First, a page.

Saturday, May 16, 2009


Star-of-Bethlehem from the Lily family (Liliaceae) (Latin Name: Ornithogalum umbellatum) are such a sweet flower. According to the Illinois Wildflower site, the Star-of-Bethlehem is native to eastern Europe and parts of the Middle East; it was introduced into the United States as an ornamental plant. This introduced perennial plant consists of a rosette of basal leaves spanning about 1" across. These linear leaves are about 6-12" long and 1/4" across. They curve upward from the base and bend downward around the middle. There is often a white stripe in the middle of each leaf, which has smooth margins and parallel venation.

Each flower is about 1" across when fully open, consisting of 6 white tepals, 6 stamens, and a single pistil. Each tepal is lanceolate-oblong; there is a green stripe along its outer side. A stamen has a yellow or light brown anther at its apex, and a white filament underneath. This filament is lanceolate or narrowly triangular in shape (tapering at the top), which is a distinctive characteristic for this species. The blooming period occurs during the late spring and lasts about 2 weeks. There is a pleasant floral scent. Each flower is replaced by a 3 celled seed capsule containing several black seeds.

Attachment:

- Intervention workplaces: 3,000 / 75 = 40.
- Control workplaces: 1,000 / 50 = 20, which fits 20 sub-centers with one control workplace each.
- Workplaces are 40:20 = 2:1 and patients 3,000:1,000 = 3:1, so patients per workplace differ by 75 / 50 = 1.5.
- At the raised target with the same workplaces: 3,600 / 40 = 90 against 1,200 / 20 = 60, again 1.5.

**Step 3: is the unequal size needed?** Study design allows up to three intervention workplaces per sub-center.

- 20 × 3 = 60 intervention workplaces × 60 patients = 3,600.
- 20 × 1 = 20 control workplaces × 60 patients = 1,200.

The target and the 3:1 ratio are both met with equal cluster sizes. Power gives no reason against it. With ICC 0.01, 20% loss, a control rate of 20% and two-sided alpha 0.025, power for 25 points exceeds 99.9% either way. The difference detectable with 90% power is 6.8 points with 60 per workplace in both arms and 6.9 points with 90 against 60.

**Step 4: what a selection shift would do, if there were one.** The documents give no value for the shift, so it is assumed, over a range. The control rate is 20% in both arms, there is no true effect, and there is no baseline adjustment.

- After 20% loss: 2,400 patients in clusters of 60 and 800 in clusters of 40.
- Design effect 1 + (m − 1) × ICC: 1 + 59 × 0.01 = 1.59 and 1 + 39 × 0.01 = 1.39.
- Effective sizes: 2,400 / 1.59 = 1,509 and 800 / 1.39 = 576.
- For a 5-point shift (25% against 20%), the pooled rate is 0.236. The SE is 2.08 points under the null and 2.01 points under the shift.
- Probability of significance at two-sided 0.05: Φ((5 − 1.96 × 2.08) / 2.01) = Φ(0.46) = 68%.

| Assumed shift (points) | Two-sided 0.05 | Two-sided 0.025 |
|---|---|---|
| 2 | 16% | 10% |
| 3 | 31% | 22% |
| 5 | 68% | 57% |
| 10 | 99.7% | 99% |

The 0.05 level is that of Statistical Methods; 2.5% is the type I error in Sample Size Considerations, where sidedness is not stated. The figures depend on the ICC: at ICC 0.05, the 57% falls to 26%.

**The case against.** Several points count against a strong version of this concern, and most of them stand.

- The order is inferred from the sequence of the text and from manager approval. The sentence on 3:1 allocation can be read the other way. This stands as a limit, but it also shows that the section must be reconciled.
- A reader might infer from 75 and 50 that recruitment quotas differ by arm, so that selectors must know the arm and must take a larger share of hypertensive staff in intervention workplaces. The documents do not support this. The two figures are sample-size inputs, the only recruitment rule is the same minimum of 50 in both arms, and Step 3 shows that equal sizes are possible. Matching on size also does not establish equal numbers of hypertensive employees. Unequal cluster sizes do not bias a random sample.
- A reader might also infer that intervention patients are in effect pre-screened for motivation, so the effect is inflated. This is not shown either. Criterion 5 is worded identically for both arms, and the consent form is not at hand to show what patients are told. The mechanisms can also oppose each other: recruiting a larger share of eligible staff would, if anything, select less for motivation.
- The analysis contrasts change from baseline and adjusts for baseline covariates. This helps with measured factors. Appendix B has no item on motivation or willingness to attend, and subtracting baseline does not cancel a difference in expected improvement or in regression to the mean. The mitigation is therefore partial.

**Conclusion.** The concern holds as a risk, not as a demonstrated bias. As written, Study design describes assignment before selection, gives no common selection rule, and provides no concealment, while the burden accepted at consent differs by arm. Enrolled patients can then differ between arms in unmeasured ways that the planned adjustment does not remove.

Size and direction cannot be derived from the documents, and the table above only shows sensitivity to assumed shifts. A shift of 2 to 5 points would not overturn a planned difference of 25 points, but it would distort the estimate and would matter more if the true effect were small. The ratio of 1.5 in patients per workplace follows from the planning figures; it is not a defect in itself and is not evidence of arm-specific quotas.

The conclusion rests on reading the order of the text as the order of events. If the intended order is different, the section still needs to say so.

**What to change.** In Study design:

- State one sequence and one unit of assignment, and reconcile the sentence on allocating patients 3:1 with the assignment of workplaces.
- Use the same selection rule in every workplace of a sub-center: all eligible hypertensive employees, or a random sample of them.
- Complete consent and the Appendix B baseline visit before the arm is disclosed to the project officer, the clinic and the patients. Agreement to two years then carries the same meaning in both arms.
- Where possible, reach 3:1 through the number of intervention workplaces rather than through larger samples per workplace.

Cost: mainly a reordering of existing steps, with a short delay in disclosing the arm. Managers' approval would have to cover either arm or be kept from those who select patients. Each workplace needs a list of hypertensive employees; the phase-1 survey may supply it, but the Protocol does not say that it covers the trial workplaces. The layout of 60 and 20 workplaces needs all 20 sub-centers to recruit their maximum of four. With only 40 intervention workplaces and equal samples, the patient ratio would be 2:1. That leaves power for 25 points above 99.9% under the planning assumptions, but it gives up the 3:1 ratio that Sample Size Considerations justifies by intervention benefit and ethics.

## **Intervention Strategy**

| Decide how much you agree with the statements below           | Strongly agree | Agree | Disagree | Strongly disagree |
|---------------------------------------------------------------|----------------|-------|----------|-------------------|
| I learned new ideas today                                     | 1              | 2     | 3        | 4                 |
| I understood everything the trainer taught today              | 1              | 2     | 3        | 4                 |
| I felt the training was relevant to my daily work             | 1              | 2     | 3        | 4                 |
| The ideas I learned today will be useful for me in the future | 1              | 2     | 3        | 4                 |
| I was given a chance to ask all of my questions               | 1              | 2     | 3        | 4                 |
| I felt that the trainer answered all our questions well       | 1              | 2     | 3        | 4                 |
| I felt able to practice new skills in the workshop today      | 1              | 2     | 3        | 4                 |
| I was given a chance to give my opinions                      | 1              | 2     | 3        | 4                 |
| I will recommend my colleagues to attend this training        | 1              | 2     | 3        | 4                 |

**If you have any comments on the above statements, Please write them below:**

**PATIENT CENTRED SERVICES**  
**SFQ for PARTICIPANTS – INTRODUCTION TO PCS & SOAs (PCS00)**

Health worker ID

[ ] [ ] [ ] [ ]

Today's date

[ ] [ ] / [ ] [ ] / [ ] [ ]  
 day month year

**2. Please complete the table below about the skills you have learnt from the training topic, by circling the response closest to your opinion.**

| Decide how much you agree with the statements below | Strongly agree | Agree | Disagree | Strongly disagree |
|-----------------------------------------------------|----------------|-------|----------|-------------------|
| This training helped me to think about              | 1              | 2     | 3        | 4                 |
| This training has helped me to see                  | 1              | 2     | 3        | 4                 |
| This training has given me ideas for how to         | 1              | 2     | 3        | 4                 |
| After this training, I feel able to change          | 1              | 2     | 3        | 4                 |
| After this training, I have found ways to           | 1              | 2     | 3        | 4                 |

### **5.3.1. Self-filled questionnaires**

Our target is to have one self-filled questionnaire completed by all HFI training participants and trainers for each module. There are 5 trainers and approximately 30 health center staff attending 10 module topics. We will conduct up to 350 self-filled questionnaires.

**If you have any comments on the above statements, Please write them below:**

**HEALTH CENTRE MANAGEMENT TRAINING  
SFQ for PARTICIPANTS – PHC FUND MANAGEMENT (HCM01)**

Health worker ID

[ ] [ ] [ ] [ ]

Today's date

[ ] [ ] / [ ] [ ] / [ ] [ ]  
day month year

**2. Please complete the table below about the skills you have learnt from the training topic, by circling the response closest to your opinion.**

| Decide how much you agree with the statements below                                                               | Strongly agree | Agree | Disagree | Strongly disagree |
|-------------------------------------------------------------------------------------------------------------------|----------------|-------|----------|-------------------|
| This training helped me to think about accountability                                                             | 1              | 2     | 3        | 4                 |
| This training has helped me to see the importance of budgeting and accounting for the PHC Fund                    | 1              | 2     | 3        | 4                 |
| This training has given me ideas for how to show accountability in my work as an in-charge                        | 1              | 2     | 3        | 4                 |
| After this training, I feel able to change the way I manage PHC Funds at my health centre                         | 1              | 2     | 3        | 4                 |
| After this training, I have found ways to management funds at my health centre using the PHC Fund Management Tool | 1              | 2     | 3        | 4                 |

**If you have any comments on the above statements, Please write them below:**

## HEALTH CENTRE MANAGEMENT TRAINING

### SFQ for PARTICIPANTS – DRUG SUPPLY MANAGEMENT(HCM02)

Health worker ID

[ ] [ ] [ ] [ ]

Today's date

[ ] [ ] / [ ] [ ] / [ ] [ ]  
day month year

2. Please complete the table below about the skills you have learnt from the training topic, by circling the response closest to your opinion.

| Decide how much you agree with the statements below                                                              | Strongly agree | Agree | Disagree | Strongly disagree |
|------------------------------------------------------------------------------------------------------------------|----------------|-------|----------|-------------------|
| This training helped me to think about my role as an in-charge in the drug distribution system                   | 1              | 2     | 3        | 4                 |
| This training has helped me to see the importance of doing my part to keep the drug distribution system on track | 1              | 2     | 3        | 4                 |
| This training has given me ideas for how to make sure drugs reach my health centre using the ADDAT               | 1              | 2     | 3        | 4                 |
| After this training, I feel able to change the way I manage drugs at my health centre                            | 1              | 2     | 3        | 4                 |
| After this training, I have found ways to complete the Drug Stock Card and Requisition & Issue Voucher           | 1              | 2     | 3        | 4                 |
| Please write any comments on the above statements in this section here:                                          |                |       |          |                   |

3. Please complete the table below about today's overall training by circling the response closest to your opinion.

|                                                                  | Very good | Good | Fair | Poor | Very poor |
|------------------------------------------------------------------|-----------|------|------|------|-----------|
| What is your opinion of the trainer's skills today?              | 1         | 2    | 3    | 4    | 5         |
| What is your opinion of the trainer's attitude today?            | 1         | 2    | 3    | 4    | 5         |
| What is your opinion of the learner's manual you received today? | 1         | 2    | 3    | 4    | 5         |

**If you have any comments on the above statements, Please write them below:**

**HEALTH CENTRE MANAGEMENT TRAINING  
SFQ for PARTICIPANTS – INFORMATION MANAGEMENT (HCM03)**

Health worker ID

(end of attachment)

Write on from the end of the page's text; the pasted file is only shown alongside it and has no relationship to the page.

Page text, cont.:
My favorite characteristic of the flower is that it opens during the morning and usually closses by noon. Such chutzpah to preserve her beauty for a few hours only for the early risers.

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